3 Common Swimming Injuries with Prevention Tips

Band pull rotator cuff exercise for swimmers shoulder
Photo Courtesy: G. John Mullen/COR

By Tori Caudill, Swimming World College Intern

Swimming is a relatively low impact sport, but our sport’s repetitive movements can often lead to nagging injuries. Every sport comes with a set of specific injuries. The list of injuries for swimming may be shorter than that of sports like football and baseball, but competitive swimmers can still fall victim to injury. Many of the injuries dealt with by swimmers are less than severe, but can become serious if left untreated. The two most common locations for injury are the shoulders and the knees…

1. Swimmer’s Shoulder

Swimmers shoulder is very common, especially freestyle swimmers. Many times freestyle swimmers power through long practices with small amounts of stroke mixed into the workout. This constant repetitive motion can lead to pain and inflammation due to incorrect technique or overwork in the shoulder joint.

Prevention starts with technique correction. When swimmers master the correct techniques there is less stress placed on the shoulder causing less pain. Along with technique correction, limiting the amount of arm heavy drills and pulling with paddles can aid tremendously in preventing further injury. Another approach to swimmer’s shoulder prevention is to incorporate orthopedic band exercises into the stretching routine daily to build shoulder strength.

Treatments for swimmers shoulder are rather simple, with a regiment of icing the affected area and anti-inflammatory medicine to reduce swelling.

Ashley Drier, athletic trainer at Lindsey Wilson College, also recommends low weight dumbbell exercises with internal and external rotation along with ultrasound and stem machine treatments.

Swimmer’s shoulder can also be known as rotator cuff impingement.


A diagram of the shoulder, with areas most commonly affected by swimming. Photo Courtesy: PRWeb

2. Labrum Tear

A more severe form of swimmers shoulder, if left untreated, can result in a tear of the labrum. This injury is very serious and always requires surgery. Along with the surgery, swimmers suffering from labrum tears are expected to complete a physiotherapy regiment in order to aid in recovery and prevent muscle atrophy.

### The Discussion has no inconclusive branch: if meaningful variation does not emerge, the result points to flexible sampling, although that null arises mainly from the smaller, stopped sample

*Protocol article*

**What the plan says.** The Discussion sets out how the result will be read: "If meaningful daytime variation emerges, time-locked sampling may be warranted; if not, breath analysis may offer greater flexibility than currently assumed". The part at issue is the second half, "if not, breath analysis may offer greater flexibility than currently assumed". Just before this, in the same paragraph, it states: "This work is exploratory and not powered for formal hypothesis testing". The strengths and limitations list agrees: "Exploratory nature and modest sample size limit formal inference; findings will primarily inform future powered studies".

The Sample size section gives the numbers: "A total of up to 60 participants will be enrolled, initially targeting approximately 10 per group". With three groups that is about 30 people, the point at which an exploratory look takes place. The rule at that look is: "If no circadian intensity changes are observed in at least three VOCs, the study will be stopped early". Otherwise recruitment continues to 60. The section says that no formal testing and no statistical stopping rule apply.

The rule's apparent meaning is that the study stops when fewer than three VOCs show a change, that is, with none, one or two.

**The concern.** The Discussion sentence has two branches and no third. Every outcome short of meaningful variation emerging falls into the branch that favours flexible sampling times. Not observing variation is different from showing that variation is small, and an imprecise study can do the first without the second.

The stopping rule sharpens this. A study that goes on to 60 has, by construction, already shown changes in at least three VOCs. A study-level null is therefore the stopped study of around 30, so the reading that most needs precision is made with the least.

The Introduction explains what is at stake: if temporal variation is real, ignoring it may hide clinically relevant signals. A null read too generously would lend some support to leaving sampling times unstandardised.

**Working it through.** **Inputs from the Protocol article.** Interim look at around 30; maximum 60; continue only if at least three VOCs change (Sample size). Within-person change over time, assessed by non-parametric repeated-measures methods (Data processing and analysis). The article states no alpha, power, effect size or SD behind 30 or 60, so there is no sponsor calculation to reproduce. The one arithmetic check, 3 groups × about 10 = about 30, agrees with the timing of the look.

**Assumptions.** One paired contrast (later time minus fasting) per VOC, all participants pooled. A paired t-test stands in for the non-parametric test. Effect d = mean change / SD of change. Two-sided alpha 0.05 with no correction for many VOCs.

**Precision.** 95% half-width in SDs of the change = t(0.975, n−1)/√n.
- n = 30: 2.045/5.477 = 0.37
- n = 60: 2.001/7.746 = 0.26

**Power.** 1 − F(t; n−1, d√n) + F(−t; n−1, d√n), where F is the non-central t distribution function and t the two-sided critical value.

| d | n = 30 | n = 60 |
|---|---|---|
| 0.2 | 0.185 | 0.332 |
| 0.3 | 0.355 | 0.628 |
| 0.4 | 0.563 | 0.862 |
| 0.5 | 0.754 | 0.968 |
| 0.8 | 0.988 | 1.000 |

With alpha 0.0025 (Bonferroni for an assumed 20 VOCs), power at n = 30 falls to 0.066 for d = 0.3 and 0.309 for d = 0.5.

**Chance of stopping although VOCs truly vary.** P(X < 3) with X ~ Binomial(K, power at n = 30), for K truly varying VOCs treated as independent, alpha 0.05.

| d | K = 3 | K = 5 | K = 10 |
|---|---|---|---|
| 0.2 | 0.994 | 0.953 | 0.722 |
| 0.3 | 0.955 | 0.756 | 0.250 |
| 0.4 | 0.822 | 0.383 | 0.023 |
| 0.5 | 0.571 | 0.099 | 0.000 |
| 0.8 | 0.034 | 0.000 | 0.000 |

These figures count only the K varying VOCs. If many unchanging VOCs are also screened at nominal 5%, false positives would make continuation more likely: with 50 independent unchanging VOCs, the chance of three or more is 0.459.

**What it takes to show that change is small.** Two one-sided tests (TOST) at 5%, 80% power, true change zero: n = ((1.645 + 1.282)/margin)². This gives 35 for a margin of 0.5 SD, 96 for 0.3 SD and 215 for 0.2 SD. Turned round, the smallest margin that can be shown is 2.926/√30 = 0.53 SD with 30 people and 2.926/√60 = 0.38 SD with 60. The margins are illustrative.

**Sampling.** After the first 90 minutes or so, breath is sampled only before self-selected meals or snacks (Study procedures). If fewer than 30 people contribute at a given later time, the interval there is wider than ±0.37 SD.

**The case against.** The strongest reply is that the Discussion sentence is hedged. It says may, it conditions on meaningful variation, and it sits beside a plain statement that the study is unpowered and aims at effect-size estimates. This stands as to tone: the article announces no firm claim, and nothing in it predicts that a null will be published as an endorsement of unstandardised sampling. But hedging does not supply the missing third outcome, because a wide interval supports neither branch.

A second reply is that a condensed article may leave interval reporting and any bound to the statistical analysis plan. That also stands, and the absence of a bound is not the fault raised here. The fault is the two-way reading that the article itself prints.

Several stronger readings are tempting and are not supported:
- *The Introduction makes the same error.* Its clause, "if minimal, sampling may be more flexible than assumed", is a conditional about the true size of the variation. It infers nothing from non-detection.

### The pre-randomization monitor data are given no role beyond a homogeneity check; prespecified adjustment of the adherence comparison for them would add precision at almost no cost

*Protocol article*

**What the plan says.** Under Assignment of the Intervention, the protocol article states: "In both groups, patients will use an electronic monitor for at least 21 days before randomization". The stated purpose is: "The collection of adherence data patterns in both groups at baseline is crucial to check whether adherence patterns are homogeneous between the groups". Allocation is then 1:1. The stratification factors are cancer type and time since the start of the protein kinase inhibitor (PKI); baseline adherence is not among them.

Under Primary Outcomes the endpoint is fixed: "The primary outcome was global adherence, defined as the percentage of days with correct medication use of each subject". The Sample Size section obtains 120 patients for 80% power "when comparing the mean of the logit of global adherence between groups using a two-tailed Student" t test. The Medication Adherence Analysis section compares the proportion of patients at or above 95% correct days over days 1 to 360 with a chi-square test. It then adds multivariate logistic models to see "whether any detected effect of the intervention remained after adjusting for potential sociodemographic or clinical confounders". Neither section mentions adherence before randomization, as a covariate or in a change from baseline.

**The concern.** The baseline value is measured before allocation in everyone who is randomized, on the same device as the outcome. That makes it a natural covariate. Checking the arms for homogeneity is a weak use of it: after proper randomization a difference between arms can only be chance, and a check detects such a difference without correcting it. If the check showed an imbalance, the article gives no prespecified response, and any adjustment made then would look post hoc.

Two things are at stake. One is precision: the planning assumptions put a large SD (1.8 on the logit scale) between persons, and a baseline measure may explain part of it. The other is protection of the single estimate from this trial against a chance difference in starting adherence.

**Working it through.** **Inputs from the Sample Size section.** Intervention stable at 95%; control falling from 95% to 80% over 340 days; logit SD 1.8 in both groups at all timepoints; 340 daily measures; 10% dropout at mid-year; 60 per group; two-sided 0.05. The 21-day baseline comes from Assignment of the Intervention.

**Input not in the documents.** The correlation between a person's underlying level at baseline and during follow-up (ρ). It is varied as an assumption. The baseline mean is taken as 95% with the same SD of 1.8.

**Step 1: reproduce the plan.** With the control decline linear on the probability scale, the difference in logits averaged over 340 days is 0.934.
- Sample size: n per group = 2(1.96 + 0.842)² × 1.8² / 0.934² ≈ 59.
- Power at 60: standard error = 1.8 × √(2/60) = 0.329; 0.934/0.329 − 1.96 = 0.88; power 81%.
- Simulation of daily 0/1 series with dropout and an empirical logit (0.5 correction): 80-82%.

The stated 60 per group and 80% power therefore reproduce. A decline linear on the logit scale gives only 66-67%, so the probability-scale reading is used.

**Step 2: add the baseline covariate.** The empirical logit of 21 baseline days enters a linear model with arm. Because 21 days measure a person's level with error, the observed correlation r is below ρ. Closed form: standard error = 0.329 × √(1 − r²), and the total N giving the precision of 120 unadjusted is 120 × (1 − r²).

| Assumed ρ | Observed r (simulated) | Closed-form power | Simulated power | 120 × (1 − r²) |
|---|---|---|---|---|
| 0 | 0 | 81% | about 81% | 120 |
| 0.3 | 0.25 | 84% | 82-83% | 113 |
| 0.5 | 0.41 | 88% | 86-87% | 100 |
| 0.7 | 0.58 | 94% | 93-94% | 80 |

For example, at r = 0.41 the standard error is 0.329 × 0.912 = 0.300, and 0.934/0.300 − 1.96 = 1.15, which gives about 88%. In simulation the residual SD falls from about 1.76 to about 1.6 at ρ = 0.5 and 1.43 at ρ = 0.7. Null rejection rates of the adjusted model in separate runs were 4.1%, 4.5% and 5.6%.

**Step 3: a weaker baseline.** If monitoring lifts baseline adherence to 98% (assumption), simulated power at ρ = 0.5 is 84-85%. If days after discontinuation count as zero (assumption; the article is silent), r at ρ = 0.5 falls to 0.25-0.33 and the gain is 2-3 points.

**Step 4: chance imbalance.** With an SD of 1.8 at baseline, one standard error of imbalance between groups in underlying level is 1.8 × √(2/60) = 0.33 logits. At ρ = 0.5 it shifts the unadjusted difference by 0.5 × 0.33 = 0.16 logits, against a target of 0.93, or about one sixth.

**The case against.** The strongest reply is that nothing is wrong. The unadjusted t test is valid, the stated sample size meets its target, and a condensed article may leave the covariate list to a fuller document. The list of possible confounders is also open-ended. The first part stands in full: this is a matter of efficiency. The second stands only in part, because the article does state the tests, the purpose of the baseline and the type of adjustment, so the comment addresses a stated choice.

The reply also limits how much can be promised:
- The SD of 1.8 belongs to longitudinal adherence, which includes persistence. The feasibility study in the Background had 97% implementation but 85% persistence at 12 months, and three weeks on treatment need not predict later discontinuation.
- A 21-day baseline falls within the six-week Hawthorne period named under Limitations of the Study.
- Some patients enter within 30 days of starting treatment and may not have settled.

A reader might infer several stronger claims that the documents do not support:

According to Drier, different kinds of tears require different exercise regiments, though those recovering from surgery usually start with range of motion exercises before moving to strengthening.

Serious cases can cause swimmers to be out of the water for four to six months, though if caught before a tear occurs the period of recovery lowers drastically.

A tear of the labrum is the late stage of swimmer’s shoulder and can often, though not always, be prevented by the techniques mentioned above.

3. Breaststroker’s Knee

Rebecca Soni

Rebecca Soni swimming the 200 breaststroke at the 2012 London Games. Photo Courtesy: The Guardian

Breaststroker’s knee is a very common injury among swimmers who swim breaststroke, though others may also develop the injury. Due to the wide kick and over rotation of the knees during breaststroke, inner parts of the knee often become inflamed resulting in sometimes chronic pain.

“With the breaststroke movement a lot of stress is placed on the MCL,” said Drier. “We usually start working on quad strength and make sure the patella is tracking correctly. This can be hard with swimming since swimmers can’t really wear knee sleeves in the pool.”

However, this knee pain can be prevented. By making sure to warm up correctly and allowing the muscles to become warm before attempting the sometimes painful exercises, much of the risk of pain can be taken away. By using a modified breaststroke kick with less of a “w” shape as traditionally seen and more focus on the technique in the hips, breaststrokes can continue to swim the stroke without pain.

It is always easier to prevent an injury with proper techniques than it is to rehabilitate after an injury has occurred. This rings very true with knee injuries, which can be hard to treat. With this kind of knee pain, it is best to try and take a break from swimming breaststroke while trying to build strength in other ways before revisiting the stroke. Also, just as with swimmer’s shoulder, ice and anti-inflammatories can be of substantial help.

Though often injuries in swimming are not as serious as an MCL tear or a concussion, even seemingly menial injuries should not be taken lightly. With any kind of injury it is very important to address the issues at the first signs and symptoms. Understanding that this may not always be possible it is wise to keep in mind not to continue with an activity if pain does persist.

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Gonzalo Israel Gutiérrez Díaz

Julieta Alvarez

Yasmine Sliti
8 years ago

Samir Sliti

Natalie Archer
8 years ago

Brittany Archer

Alex Ruggiero
8 years ago

9 months out of surgery for a torn labrum / shoulder instability. Finally feel good enough to get back in the pool.

Jennifer Johnson
8 years ago

Mac Faldet….you need to read this. Warm up, warm up, warm up and cook down!!!

Jennifer Johnson
8 years ago

Noah Faldet. You should read this. Warm up, warm up, warm up and cool down.

Kaylin Tobias
8 years ago

LeeAnn Tobias

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